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Kenyan scientists discover cause of coffee berry pest

Researchers at the Kenya-based International Center for Insect Physiology and Ecology (ICIPE), in collaboration with colleagues from Germany, have for the first time decoded the chemical signals that attract the coffee berry borer Hypothenemus hampei, the most important pest of coffee worldwide

According to the research finding published in the PLoS ONE journal recently, the scientists have revealed that coffee berries release chemical signals that enable the pest to locate and attack them. At the same time, researchers noted that the coffee berry borer also responds negatively to other chemicals produced by other plants, allowing scientists to develop repellents to the borers.

Using these findings, a proposed ‘pull-push’ tactic can now be employed to manage this pest. Scientists also proposed that instead of growing coffee as monocultures, it should be interbred with crops that act as repellents to the coffee berry borers.

Researchers estimate that the coffee berry borer causes more than US$500mn in damages each year, making it the most costly pest affecting coffee today.

The scientists forecast that by 2050, populations of the coffee berry borer will increase in southwest Ethiopia, the region where Arabica coffee is grown. Also affected will be the areas of Mt Kenya, Meru and Embu districts of Kenya.

Coffee farmers in Uganda, Rwanda and Burundi will also have to grapple with an increased population of coffee borers.

Female borers kill coffee plants by burrowing into coffee berries to lay their eggs. Each female can lay up to 200 eggs and the resulting damage attracts pathogens, damaging the coffee berries.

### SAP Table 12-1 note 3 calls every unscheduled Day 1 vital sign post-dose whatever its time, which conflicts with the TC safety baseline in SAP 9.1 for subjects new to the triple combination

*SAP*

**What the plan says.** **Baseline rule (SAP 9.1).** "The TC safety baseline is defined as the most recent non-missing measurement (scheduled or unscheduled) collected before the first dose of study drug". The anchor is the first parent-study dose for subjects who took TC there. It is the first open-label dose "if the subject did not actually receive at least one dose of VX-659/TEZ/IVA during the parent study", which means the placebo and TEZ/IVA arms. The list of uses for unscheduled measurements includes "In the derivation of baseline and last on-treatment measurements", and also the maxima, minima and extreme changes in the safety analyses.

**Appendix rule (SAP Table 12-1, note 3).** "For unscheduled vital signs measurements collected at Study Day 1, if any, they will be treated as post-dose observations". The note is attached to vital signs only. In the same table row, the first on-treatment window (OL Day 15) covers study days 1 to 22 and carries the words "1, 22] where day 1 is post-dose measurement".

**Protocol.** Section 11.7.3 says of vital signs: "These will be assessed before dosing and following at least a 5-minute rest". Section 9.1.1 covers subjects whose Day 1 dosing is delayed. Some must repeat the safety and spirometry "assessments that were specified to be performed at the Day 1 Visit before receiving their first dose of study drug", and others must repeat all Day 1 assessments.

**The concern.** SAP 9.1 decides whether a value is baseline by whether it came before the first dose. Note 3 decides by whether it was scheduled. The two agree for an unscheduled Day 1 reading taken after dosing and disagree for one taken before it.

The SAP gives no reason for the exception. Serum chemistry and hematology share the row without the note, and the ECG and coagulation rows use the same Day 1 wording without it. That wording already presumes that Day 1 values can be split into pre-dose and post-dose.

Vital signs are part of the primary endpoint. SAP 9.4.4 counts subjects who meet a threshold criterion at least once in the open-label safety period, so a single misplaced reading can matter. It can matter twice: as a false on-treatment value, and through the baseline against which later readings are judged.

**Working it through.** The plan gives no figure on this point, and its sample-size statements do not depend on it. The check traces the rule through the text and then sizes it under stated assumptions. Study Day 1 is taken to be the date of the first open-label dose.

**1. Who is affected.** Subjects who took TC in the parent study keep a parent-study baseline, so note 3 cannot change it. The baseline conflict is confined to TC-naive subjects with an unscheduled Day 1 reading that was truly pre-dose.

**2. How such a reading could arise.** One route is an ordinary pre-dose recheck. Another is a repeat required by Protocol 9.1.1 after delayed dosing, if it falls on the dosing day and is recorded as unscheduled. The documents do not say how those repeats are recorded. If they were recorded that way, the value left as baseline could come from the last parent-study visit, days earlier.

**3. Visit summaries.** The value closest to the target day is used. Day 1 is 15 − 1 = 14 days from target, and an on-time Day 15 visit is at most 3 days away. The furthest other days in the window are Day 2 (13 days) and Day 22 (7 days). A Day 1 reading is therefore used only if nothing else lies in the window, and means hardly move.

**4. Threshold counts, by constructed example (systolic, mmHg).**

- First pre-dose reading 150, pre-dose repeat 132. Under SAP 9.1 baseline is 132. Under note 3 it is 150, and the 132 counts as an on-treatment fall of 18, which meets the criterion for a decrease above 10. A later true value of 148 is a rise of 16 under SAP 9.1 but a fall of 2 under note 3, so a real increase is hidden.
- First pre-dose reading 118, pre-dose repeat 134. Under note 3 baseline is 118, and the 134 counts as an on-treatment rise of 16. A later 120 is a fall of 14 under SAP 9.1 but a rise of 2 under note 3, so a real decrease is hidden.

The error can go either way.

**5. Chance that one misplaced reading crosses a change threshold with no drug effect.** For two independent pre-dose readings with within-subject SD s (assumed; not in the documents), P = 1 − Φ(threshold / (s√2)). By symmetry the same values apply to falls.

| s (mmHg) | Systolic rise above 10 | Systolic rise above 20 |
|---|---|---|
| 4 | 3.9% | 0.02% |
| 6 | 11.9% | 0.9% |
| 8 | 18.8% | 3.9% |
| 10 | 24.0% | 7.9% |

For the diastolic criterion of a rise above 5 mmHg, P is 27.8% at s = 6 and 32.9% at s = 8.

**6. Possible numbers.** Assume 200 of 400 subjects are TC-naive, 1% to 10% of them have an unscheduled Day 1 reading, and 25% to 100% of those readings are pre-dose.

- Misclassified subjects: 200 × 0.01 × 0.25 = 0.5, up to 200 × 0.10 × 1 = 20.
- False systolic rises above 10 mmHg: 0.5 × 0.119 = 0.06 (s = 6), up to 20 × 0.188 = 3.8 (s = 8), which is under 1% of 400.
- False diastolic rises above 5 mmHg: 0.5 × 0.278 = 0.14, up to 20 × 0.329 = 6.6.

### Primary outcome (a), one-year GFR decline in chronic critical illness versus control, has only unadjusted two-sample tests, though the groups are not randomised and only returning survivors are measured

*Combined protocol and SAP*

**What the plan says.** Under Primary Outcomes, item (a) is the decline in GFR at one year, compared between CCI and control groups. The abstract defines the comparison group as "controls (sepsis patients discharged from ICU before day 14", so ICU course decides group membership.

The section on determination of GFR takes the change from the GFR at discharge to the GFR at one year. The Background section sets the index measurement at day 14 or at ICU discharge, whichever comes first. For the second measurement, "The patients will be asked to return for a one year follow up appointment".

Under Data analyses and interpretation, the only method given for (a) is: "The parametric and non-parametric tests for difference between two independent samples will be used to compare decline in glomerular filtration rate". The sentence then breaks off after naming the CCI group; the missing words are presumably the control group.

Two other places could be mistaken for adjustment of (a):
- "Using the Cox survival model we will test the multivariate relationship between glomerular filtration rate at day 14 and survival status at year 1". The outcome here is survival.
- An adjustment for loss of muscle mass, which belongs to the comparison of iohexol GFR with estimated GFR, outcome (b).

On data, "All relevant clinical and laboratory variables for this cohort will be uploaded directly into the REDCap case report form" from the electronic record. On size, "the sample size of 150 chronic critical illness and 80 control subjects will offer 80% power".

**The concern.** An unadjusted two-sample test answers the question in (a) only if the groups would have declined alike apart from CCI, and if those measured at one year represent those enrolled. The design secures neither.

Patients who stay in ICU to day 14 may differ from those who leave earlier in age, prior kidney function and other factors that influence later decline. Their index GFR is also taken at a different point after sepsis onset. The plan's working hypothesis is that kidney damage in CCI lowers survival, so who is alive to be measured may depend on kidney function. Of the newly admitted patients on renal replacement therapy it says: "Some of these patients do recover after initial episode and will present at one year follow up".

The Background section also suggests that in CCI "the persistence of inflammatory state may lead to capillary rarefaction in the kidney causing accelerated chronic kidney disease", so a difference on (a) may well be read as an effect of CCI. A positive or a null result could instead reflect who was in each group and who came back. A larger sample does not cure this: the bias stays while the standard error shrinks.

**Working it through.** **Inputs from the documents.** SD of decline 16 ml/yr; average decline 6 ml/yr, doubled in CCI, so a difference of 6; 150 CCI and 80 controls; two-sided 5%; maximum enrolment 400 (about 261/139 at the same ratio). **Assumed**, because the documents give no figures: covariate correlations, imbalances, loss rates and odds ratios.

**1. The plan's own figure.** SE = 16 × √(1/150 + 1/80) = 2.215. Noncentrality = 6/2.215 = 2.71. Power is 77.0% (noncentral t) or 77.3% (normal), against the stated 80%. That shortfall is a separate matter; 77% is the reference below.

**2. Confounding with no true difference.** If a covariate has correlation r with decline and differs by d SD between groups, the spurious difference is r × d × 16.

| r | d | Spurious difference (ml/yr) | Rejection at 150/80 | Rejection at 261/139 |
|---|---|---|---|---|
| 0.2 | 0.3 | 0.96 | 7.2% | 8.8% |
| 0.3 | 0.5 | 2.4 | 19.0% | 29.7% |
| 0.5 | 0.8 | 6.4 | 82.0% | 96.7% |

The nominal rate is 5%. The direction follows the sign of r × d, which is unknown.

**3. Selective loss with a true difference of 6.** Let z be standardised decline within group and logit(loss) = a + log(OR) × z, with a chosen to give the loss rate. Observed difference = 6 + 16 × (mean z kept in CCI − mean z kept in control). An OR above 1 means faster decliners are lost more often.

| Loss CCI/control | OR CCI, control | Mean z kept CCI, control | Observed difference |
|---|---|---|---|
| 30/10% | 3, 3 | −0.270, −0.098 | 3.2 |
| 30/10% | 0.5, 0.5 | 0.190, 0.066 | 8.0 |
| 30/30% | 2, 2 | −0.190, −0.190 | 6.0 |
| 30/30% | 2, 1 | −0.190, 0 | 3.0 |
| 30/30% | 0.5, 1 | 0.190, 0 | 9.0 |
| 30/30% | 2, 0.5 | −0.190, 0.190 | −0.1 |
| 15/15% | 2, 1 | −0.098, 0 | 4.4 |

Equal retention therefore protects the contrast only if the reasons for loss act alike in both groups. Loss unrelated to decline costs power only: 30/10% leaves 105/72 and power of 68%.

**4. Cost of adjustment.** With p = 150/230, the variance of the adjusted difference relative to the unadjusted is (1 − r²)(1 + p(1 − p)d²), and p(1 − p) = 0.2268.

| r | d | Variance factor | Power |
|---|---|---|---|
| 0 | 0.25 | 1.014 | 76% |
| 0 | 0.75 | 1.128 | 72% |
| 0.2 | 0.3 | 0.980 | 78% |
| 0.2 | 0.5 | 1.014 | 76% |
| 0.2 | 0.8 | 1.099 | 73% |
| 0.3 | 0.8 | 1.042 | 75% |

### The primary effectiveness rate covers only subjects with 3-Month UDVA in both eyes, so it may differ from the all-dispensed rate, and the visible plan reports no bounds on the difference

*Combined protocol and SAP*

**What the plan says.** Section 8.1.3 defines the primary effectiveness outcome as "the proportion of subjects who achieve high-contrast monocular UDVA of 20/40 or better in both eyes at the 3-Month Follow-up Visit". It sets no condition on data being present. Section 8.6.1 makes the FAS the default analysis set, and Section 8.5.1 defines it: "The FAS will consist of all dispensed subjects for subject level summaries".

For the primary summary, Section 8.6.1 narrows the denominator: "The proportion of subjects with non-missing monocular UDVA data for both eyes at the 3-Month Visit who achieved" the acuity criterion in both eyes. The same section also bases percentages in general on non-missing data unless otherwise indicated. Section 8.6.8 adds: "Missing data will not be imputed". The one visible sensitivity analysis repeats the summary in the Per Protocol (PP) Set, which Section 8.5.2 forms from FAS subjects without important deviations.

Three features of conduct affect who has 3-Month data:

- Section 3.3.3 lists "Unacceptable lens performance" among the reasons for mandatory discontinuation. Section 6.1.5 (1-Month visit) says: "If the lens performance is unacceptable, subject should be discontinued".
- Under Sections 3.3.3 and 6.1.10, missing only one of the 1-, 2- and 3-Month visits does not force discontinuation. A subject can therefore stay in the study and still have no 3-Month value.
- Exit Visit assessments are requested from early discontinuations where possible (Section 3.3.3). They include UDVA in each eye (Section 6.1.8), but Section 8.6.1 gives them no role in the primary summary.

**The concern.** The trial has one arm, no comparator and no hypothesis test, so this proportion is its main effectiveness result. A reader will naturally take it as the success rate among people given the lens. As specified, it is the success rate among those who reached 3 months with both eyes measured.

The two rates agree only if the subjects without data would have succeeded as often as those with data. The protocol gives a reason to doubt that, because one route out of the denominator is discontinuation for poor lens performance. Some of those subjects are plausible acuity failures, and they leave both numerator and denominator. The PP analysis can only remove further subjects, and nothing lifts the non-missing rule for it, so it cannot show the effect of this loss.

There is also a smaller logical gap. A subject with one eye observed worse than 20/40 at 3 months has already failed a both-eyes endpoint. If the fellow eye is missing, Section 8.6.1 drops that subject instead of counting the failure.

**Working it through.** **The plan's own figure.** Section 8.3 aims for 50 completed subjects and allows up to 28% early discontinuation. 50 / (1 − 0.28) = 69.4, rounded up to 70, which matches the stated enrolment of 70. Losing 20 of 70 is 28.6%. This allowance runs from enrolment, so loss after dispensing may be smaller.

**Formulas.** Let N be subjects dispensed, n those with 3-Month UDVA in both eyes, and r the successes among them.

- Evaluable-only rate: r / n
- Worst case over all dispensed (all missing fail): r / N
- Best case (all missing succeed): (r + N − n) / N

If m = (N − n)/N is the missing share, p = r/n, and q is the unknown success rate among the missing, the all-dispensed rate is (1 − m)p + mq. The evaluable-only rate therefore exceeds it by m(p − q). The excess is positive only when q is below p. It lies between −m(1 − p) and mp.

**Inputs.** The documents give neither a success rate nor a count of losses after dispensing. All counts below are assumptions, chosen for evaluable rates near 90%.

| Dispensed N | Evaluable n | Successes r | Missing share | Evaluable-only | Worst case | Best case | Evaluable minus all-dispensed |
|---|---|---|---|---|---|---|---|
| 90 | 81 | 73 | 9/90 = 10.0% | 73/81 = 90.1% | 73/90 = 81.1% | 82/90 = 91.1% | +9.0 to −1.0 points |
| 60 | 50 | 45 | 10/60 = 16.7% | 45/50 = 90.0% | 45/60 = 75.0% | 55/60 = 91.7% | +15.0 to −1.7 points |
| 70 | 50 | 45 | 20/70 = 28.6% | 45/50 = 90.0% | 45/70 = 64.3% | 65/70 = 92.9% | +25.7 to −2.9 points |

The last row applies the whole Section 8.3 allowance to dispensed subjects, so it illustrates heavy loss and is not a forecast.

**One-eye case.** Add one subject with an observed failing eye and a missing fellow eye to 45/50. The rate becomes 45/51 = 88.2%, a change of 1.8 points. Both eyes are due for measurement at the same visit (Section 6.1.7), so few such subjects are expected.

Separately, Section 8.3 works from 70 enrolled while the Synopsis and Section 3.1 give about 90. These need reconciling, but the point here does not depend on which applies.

Two other coffee diseases – the Coffee Berry Disease (CBD) and leaf rust have also attracted research as they continue to rampage coffee production in East Africa.

Over the last few years, the Coffee Research Foundation (CRF) at Ruiru, near Nairobi, has developed two varieties resistant to CBD and leaf rust, two main scourges in coffee growing.

The two varieties – Batian and Ruiru 11 – are expected to lower cost of production as the two diseases need huge investment in chemicals and equipment.

“There are considerable savings from cost of fungicides and labour used to control CBD and leaf rust. Batian is a high yielding variety with good bean and cup quality. It is also suited for all agro-ecological zones,” said Joseph Kimemia, CRF executive director.

The two varieties – grown at a narrower spacing of two square metres – have a higher bushel population at 1,000 per acre compared to traditional varieties, which, planted in an area of 2.7 square metres, can only attain a population of 540 bushels per acre.


Mwangi Mumero